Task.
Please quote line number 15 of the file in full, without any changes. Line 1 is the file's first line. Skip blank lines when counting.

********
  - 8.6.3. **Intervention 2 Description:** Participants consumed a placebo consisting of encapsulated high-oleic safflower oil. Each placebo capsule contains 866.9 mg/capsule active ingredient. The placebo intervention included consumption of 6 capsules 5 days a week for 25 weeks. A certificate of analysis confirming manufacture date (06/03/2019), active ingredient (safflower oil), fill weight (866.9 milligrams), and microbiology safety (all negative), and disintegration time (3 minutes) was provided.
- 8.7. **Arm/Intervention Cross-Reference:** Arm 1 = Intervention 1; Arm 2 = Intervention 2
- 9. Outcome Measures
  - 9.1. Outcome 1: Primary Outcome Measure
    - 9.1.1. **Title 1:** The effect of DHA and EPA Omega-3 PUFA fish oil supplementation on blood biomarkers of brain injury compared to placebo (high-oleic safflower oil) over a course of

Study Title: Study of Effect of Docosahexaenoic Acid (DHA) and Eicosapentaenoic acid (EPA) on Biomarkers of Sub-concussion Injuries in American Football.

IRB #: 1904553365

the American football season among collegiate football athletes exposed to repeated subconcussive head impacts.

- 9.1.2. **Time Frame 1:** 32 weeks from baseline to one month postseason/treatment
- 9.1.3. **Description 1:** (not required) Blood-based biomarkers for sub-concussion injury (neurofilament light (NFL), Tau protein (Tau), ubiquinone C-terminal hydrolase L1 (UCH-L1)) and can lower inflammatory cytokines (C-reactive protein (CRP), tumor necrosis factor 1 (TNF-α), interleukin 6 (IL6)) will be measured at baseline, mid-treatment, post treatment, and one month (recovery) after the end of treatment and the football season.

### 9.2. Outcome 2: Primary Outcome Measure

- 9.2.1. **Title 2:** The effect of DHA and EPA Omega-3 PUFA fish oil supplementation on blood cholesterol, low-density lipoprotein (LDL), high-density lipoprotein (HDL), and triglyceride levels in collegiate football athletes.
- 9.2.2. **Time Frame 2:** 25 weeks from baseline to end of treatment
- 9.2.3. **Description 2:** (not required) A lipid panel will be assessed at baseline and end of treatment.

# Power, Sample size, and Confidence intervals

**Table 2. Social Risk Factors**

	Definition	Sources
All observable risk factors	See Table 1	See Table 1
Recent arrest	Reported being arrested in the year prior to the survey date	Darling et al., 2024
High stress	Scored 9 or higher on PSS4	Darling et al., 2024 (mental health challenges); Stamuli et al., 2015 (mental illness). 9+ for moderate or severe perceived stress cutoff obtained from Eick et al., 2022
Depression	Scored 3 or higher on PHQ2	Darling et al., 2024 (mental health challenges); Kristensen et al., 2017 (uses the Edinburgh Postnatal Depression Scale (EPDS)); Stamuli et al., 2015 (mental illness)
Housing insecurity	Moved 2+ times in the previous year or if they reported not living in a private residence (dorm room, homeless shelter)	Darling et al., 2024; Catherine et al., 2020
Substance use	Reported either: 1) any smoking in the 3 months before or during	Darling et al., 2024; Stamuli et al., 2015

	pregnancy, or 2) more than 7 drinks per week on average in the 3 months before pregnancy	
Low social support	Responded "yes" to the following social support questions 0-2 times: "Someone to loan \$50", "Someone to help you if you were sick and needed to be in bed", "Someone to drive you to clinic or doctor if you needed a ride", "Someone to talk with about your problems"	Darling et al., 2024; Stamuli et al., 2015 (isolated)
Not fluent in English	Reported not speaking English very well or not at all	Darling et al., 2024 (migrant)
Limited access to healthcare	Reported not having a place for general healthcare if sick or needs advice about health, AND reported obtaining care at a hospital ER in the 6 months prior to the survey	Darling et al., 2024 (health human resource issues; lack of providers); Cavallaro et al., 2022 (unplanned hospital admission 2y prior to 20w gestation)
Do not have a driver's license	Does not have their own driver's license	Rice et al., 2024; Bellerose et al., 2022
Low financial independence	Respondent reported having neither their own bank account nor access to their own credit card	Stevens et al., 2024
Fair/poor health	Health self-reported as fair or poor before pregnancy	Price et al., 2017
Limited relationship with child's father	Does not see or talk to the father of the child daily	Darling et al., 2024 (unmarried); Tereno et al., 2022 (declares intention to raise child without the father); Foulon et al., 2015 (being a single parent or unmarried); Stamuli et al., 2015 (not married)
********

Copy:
# Power, Sample size, and Confidence intervals